Normally, bars grow when you assign project tasks to employees, and shrink when tasks are rescheduled for another time. But bars can also include generic project time. No actual tasks need exist. This so-called ‘generic time’ is time that employees are assigned to projects for a percentage of their daily schedule. For instance, a blue bar might exist if an employee were assigned 50% of his schedule to one project, 10% to another, and 40% to a third project. The total of 100% would presumably consume all that person’s time, and would be represented by a ‘correctly allocated’ blue bar. Not a single task was involved; it was all just generic project time. Along the same line of reasoning, if the generic project time only added up to 70%, a yellow bar would appear. Or if it totaled up to 150%, you would see a red bar.
This strategy means you could have a combination of both generic project time and actual project tasks. Both those commitments will combine together to form allocation bars. An example might be 10% ‘generic project time’ for an admin project, and the rest for scheduled tasks.
Before assigning any project tasks to employees, consider how much time you expect admin tasks to take. E.g. email, meetings, discussions, paperwork, travel, water cooler, and social media goof-off time. Out of an eight hour day, you may only get six productive work hours. And sometimes less than that.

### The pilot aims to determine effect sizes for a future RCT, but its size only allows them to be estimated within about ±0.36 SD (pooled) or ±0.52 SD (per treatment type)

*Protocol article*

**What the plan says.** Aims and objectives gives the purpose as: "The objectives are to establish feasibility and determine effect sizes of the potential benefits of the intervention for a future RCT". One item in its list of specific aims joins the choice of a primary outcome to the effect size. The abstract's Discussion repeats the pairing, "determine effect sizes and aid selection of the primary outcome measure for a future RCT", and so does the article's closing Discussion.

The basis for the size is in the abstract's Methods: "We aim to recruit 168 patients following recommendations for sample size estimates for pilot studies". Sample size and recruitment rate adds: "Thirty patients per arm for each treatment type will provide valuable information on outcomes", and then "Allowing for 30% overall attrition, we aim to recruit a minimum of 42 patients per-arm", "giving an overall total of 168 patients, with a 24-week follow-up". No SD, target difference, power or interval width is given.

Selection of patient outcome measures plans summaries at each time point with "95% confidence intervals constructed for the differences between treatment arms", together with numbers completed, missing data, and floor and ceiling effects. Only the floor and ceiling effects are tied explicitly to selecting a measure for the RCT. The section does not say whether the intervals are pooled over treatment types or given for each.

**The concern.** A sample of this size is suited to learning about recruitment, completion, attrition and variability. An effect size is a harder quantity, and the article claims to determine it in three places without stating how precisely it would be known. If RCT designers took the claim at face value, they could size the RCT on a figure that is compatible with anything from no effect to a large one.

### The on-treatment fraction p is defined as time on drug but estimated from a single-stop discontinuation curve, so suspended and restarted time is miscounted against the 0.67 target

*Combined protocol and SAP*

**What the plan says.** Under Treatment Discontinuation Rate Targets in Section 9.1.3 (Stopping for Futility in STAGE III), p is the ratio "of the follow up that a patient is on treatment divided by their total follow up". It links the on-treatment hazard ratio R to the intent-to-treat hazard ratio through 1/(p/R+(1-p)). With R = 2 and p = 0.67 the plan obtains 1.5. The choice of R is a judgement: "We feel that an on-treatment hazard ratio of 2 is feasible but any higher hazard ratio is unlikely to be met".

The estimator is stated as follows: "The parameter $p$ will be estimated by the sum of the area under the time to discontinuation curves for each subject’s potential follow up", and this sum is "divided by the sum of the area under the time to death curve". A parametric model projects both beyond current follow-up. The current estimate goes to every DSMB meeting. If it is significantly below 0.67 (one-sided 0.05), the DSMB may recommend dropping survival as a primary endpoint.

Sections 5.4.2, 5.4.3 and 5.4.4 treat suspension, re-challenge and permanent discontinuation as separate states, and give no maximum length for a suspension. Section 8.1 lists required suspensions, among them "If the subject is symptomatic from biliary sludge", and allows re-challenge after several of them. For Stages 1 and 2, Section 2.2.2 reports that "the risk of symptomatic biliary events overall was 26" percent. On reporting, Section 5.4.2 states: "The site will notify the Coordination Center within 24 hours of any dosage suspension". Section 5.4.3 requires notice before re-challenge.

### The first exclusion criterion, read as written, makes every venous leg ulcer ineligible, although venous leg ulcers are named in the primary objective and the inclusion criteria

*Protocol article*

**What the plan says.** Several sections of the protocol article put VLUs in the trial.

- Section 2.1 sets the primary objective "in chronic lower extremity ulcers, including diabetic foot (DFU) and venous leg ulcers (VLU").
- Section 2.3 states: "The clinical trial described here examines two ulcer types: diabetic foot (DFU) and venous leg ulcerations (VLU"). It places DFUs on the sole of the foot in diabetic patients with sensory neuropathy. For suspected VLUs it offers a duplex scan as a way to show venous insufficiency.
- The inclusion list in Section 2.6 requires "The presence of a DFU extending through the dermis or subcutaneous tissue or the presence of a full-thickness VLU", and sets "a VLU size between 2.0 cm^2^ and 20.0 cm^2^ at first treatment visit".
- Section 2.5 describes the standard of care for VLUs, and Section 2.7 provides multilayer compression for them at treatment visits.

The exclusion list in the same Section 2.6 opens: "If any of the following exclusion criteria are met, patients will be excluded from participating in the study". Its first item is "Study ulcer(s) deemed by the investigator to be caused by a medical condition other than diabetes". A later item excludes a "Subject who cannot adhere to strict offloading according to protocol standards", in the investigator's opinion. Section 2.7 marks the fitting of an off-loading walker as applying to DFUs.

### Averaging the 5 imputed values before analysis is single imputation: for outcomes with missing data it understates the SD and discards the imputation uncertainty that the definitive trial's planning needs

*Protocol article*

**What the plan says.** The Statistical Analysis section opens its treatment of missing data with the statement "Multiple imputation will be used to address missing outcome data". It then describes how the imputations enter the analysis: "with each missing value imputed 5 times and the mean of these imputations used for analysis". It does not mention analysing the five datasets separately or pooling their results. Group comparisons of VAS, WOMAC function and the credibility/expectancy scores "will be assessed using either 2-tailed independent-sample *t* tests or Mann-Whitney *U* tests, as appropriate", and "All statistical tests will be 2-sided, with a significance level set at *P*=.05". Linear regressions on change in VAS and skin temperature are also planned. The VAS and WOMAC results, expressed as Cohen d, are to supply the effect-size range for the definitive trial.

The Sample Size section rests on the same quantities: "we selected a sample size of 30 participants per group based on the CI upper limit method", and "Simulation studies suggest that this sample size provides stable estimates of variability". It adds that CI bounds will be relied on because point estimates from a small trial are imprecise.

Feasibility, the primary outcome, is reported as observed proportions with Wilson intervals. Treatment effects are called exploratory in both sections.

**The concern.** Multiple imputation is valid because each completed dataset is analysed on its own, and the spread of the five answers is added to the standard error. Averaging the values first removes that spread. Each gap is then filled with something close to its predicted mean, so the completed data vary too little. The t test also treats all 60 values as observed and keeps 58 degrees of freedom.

There are three strategies for accounting for this time. You can either create several project tasks that consume about two hours per day (or whatever you feel is normal) for a single ‘Admin’ project. Or, you can assign employees to a generic ‘Admin’ project for 10 - 25% of their daily schedule. Finally, you could add admin tasks to each of your real projects. All three strategies will feed the resource allocation chart.
The advantages of using project tasks are that you can see where the actual time is spent. For instance, how much admin time is spent on email? How much on meetings? You get roll-ups in the Project Task view, and can run reports on specific tasks. You may also force users to enter time into project tasks (and not at the project level) so this strategy would work well with existing tasks. If a user tries to enter hours directly to a project, they will get a popup telling them to choose a task. Whether these tasks are placed under a single ‘Admin’ project or under each real project doesn’t matter. The resource allocation chart will count their hours.
But can you simplify things?